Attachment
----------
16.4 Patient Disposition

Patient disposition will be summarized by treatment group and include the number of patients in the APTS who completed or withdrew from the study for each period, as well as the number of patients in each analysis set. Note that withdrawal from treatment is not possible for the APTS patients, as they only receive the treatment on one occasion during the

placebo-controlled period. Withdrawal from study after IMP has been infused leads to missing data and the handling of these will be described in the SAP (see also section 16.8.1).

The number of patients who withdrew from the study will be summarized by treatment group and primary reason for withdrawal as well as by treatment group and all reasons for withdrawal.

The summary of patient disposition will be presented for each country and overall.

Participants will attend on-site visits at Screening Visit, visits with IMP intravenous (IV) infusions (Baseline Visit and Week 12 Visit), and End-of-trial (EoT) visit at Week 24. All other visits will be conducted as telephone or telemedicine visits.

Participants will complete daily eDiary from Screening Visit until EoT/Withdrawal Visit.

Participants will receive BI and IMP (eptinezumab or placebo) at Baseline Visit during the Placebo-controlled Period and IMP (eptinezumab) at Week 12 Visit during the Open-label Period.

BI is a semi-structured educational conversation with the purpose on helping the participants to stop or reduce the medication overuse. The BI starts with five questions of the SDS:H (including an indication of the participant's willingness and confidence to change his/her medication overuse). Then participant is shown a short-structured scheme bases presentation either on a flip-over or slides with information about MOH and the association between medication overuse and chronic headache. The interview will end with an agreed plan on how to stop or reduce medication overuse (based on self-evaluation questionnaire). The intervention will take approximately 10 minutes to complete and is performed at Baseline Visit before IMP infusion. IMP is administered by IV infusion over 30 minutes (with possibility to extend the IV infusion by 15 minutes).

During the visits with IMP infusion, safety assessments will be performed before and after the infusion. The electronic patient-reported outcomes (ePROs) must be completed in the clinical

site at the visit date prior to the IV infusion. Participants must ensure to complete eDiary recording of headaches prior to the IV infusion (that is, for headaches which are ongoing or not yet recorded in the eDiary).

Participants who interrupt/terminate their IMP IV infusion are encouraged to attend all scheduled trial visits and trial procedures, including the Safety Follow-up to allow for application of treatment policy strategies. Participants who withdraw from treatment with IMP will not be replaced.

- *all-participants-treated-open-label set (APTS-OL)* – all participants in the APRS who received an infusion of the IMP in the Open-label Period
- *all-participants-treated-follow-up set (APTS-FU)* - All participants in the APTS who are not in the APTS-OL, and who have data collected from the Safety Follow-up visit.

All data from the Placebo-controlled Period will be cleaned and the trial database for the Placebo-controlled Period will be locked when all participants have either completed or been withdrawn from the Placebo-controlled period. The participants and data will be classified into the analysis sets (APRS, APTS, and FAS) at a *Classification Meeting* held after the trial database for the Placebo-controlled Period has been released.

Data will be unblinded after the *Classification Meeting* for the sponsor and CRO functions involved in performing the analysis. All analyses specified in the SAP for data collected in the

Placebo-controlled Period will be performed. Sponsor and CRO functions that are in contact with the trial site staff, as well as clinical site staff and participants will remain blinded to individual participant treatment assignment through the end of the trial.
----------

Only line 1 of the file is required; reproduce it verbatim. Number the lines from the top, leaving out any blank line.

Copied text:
16.4 Patient Disposition